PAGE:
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Thursday, March 17, 2022

Review: A Natural History of the Future

 A Natural History of The Future is an ecologist's view of the world, and it's the best introduction to ecological thinking that I've read. The idea that Rob Dunn has, is to introduce the reader to laws of the natural world (that are patterned after the laws in physics) that describe certainties about the biological/ecological world that enable us to predict what will happen over time.

The introduction is great, pointing out that the first research done into organism classification and thinking happened in Sweden. Sweden was unusual in that the diversity of life was actually very low, and the very human bias made the original ecologists focus on things that they cared about, like plants and animals, when much of the biomass of the planet actually exists in the form of insects and micro-organisms. The result was that when Terry Erwin visited the rainforest and collected specimens, he found 1200 new species living in just one type of tree. This blew people's mind, basically noting that the number of unclassified species far out-number the classified species on the planet.

The rest of the book covers these laws, such as the law of escape, which is that when an organism escapes its natural predators and parasites, it will multiply and thrive. He points out that humanity in the temperate zones effectively escaped their predators such as malaria, hook worms, and other parasites, and ominously notes that our warming of the global environment is expanding the range of those parasites and their agents (mosquitoes). The liberal in me notes that in the USA the first places to suffer the re-emergence of those agents are Texas and Florida.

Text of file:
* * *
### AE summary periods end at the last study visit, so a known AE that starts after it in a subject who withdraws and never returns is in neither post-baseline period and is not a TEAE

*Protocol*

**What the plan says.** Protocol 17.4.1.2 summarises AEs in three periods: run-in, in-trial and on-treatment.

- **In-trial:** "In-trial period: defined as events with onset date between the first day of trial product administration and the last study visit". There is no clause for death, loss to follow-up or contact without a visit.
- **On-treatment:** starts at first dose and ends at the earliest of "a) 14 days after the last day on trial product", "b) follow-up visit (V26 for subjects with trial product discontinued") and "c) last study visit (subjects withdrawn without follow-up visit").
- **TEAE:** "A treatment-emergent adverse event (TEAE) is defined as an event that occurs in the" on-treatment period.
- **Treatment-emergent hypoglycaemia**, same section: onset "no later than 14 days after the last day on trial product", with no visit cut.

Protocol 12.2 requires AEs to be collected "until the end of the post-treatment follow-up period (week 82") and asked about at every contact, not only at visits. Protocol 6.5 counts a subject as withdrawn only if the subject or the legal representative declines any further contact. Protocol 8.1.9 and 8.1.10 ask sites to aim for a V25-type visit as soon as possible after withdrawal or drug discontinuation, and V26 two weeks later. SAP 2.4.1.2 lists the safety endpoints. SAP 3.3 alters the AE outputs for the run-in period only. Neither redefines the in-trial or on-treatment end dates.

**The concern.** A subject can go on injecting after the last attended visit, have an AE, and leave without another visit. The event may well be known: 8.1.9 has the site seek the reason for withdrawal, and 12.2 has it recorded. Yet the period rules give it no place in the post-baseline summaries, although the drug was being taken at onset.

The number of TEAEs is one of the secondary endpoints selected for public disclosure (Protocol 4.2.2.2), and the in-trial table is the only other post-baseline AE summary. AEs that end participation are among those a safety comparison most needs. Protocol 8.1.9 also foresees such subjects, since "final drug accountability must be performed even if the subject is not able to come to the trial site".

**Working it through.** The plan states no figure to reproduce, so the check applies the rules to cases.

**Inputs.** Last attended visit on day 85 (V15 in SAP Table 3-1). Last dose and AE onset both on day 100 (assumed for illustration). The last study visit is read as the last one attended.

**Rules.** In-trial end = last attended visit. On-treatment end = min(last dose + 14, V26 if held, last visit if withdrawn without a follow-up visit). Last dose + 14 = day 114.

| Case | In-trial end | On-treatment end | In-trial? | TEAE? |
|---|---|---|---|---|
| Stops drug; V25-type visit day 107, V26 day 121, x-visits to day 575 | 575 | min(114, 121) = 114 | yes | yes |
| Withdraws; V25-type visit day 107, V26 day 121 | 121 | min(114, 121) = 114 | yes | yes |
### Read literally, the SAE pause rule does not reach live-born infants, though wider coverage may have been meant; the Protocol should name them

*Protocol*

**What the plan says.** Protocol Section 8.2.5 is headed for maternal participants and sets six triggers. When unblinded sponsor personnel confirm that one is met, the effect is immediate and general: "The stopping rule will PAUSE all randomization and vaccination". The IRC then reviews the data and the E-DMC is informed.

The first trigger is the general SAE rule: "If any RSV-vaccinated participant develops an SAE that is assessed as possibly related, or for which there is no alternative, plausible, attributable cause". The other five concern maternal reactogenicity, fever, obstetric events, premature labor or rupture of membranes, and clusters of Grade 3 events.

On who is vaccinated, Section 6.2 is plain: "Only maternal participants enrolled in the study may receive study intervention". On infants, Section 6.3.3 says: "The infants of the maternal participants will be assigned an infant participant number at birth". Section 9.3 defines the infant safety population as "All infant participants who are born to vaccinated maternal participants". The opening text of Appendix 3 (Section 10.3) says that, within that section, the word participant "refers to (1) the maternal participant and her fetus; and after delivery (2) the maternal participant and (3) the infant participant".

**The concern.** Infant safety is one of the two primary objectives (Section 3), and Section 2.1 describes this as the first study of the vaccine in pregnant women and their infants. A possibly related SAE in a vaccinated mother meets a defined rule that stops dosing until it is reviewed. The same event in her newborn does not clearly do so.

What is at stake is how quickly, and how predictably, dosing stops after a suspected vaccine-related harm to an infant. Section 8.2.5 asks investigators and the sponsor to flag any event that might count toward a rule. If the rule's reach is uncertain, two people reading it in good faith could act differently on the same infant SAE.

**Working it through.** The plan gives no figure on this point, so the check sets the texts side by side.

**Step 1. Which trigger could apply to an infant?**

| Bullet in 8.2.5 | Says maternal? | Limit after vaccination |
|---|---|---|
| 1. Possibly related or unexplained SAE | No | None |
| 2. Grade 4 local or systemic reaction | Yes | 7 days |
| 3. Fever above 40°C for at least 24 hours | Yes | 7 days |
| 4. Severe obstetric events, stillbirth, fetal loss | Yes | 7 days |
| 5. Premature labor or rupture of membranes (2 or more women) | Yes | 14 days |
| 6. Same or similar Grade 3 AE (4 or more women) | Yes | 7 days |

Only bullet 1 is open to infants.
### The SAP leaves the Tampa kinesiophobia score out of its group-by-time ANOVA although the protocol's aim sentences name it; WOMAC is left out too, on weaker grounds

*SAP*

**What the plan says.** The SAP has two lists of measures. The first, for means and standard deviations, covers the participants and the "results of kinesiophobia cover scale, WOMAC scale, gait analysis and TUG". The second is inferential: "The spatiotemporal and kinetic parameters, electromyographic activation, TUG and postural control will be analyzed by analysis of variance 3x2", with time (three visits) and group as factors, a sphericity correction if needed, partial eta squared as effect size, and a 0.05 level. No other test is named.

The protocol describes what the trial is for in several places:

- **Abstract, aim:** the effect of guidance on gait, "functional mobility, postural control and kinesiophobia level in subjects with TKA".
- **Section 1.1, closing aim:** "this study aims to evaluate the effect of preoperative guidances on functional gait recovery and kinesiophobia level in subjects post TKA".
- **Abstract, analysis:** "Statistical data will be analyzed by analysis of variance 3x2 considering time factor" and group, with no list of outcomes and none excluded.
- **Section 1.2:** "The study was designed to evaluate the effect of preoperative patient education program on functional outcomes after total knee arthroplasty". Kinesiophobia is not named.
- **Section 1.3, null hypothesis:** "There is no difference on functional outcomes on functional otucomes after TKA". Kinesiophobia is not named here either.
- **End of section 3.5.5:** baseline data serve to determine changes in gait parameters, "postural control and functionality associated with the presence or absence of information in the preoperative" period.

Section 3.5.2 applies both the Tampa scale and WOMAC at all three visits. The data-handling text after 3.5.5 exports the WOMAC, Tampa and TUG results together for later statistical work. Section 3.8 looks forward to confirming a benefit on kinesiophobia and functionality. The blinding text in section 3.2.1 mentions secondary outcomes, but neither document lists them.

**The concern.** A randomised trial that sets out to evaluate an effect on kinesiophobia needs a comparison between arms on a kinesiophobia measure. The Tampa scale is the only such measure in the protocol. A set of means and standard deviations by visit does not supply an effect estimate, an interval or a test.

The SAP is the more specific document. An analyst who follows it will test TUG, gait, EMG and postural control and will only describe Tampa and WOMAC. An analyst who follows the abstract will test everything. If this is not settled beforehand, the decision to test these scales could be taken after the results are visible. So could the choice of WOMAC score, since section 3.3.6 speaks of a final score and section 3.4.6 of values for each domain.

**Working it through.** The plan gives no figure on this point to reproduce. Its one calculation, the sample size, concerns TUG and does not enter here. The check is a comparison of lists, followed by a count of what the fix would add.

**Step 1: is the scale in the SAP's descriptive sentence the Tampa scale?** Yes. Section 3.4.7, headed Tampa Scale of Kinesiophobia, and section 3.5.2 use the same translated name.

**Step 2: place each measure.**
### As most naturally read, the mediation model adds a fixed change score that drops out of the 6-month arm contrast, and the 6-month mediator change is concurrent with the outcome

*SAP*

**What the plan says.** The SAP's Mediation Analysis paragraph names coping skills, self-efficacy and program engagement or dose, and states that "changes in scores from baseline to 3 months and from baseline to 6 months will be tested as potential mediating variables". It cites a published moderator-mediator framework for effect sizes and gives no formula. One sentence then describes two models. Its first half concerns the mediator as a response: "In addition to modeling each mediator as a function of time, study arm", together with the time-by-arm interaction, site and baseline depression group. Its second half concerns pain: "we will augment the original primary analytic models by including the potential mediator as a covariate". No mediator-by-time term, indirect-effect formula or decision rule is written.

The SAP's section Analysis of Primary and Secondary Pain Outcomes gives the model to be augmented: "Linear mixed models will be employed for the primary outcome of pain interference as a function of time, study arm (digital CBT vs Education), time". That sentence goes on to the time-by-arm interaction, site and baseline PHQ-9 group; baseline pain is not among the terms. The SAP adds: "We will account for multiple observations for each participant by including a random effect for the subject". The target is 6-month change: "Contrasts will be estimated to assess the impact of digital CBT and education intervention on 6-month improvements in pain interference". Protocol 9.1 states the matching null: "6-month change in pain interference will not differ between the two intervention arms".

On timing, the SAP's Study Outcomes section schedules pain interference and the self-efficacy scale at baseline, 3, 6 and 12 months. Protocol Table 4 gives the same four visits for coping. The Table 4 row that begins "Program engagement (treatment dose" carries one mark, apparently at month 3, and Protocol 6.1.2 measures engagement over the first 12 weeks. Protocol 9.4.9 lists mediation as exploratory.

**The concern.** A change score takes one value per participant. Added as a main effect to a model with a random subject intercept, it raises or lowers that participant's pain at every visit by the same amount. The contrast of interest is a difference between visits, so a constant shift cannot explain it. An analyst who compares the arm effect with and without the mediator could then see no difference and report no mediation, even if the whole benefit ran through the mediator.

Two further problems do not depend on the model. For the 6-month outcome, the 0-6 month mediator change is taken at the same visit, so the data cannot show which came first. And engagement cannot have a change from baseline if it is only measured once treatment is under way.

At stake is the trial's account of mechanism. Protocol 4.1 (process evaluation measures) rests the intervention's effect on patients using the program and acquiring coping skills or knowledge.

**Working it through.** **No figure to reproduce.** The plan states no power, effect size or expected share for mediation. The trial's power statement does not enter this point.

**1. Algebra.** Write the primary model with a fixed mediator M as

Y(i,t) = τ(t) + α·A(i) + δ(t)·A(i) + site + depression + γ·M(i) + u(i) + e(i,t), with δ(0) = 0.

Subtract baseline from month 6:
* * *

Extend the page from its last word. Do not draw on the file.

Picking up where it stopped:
There's the law of evolution, with the most prominent example being antibiotic resistance amongst microbes. Here, the prognosis for humanity isn't as bad as you might imagine. It turned out that the agricultural companies producing transgenic crops have a solution: plant the transgenic crops next to sacrificial non-transgenic crops. The pests and parasites that prey on the crop would preferentially feed on the non-transgenic crops, diluting the gene pool of any transgenic-resistant crops and preventing the rise of widespread transgenic resistance. Of course, capitalistic farmers would not heed those prescriptions and within a few generations those transgenic crop pastures would turn into hotbeds of transgenic resistance. 

All in all, the book is full of great concepts, new ideas, and a very good perspective that no matter what humanity does, we might well remove ourselves and our mammalian friends from the planet, but life on the planet will not be wiped out. He points out that there are already microbes that thrive in extremely hot, acidic, and salty conditions and cannot wait to take over the planet once humanity has made the atmosphere and ecosystem more friendly to them.

Very sobering and well worth your time. Recommended.

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